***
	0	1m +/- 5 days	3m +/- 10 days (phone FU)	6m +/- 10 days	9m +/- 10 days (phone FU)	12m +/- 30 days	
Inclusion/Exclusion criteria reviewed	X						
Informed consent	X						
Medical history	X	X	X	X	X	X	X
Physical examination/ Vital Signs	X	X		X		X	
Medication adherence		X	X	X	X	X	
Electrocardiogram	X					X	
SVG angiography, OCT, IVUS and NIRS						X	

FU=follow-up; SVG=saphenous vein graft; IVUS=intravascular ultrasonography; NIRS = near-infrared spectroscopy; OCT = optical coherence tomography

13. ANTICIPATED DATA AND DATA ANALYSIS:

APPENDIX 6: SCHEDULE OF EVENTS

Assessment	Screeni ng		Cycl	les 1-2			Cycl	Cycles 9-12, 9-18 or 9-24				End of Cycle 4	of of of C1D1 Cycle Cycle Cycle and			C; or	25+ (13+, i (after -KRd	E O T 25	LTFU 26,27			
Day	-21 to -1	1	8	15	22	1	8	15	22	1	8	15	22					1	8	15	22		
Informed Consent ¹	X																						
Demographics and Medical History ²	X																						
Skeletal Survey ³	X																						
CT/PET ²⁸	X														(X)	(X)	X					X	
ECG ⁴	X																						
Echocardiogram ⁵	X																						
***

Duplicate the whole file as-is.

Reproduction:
	0	1m +/- 5 days	3m +/- 10 days (phone FU)	6m +/- 10 days	9m +/- 10 days (phone FU)	12m +/- 30 days	
Inclusion/Exclusion criteria reviewed	X						
Informed consent	X						
Medical history	X	X	X	X	X	X	X
Physical examination/ Vital Signs	X	X		X		X	
Medication adherence		X	X	X	X	X	
Electrocardiogram	X					X	
SVG angiography, OCT, IVUS and NIRS						X	

FU=follow-up; SVG=saphenous vein graft; IVUS=intravascular ultrasonography; NIRS = near-infrared spectroscopy; OCT = optical coherence tomography

13. ANTICIPATED DATA AND DATA ANALYSIS:

APPENDIX 6: SCHEDULE OF EVENTS

Assessment	Screeni ng		Cycl	les 1-2			Cycl	Cycles 9-12, 9-18 or 9-24				End of Cycle 4	of of of C1D1 Cycle Cycle Cycle and			C; or	25+ (13+, i (after -KRd	E O T 25	LTFU 26,27			
Day	-21 to -1	1	8	15	22	1	8	15	22	1	8	15	22					1	8	15	22		
Informed Consent ¹	X																						
Demographics and Medical History ²	X																						
Skeletal Survey ³	X																						
CT/PET ²⁸	X														(X)	(X)	X					X	
ECG ⁴	X																						
Echocardiogram ⁵	X																						